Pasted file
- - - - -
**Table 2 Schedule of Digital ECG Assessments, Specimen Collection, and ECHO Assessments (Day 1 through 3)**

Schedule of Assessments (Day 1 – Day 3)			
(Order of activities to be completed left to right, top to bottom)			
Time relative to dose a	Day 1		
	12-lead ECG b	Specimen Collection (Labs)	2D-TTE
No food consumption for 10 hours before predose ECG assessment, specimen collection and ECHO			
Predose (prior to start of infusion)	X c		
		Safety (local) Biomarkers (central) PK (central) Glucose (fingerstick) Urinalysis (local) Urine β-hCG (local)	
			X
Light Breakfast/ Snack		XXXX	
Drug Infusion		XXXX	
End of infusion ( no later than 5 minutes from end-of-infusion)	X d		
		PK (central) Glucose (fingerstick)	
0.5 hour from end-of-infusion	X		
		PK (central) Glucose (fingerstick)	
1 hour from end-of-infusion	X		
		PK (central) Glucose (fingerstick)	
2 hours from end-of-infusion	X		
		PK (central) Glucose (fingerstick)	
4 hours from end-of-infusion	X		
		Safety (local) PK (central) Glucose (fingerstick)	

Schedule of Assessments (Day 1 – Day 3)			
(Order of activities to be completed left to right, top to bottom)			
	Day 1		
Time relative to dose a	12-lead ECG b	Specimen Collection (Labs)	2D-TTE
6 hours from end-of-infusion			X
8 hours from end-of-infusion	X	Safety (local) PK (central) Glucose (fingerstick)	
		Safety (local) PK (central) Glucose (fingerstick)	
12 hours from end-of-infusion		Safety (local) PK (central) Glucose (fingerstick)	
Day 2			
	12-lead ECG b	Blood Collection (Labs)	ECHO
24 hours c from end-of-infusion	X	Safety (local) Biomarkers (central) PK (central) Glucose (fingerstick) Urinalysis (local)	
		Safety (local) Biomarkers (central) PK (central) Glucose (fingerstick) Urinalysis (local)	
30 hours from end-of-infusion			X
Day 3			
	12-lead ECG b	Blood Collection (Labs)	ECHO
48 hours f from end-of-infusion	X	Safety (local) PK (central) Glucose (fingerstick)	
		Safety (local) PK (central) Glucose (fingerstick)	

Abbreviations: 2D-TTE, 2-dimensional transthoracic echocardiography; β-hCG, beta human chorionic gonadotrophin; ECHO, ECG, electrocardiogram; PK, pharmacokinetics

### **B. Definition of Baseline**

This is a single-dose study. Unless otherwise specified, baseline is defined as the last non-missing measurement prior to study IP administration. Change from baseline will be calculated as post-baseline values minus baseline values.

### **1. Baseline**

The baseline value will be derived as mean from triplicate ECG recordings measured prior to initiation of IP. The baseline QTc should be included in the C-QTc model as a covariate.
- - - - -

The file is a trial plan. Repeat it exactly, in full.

**Table 2 Schedule of Digital ECG Assessments, Specimen Collection, and ECHO Assessments (Day 1 through 3)**

Schedule of Assessments (Day 1 – Day 3)			
(Order of activities to be completed left to right, top to bottom)			
Time relative to dose a	Day 1		
	12-lead ECG b	Specimen Collection (Labs)	2D-TTE
No food consumption for 10 hours before predose ECG assessment, specimen collection and ECHO			
Predose (prior to start of infusion)	X c		
		Safety (local) Biomarkers (central) PK (central) Glucose (fingerstick) Urinalysis (local) Urine β-hCG (local)	
			X
Light Breakfast/ Snack		XXXX	
Drug Infusion		XXXX	
End of infusion ( no later than 5 minutes from end-of-infusion)	X d		
		PK (central) Glucose (fingerstick)	
0.5 hour from end-of-infusion	X		
		PK (central) Glucose (fingerstick)	
1 hour from end-of-infusion	X		
		PK (central) Glucose (fingerstick)	
2 hours from end-of-infusion	X		
		PK (central) Glucose (fingerstick)	
4 hours from end-of-infusion	X		
		Safety (local) PK (central) Glucose (fingerstick)	

Schedule of Assessments (Day 1 – Day 3)			
(Order of activities to be completed left to right, top to bottom)			
	Day 1		
Time relative to dose a	12-lead ECG b	Specimen Collection (Labs)	2D-TTE
6 hours from end-of-infusion			X
8 hours from end-of-infusion	X	Safety (local) PK (central) Glucose (fingerstick)	
		Safety (local) PK (central) Glucose (fingerstick)	
12 hours from end-of-infusion		Safety (local) PK (central) Glucose (fingerstick)	
Day 2			
	12-lead ECG b	Blood Collection (Labs)	ECHO
24 hours c from end-of-infusion	X	Safety (local) Biomarkers (central) PK (central) Glucose (fingerstick) Urinalysis (local)	
		Safety (local) Biomarkers (central) PK (central) Glucose (fingerstick) Urinalysis (local)	
30 hours from end-of-infusion			X
Day 3			
	12-lead ECG b	Blood Collection (Labs)	ECHO
48 hours f from end-of-infusion	X	Safety (local) PK (central) Glucose (fingerstick)	
		Safety (local) PK (central) Glucose (fingerstick)	

Abbreviations: 2D-TTE, 2-dimensional transthoracic echocardiography; β-hCG, beta human chorionic gonadotrophin; ECHO, ECG, electrocardiogram; PK, pharmacokinetics

### **B. Definition of Baseline**

This is a single-dose study. Unless otherwise specified, baseline is defined as the last non-missing measurement prior to study IP administration. Change from baseline will be calculated as post-baseline values minus baseline values.

### **1. Baseline**

The baseline value will be derived as mean from triplicate ECG recordings measured prior to initiation of IP. The baseline QTc should be included in the C-QTc model as a covariate.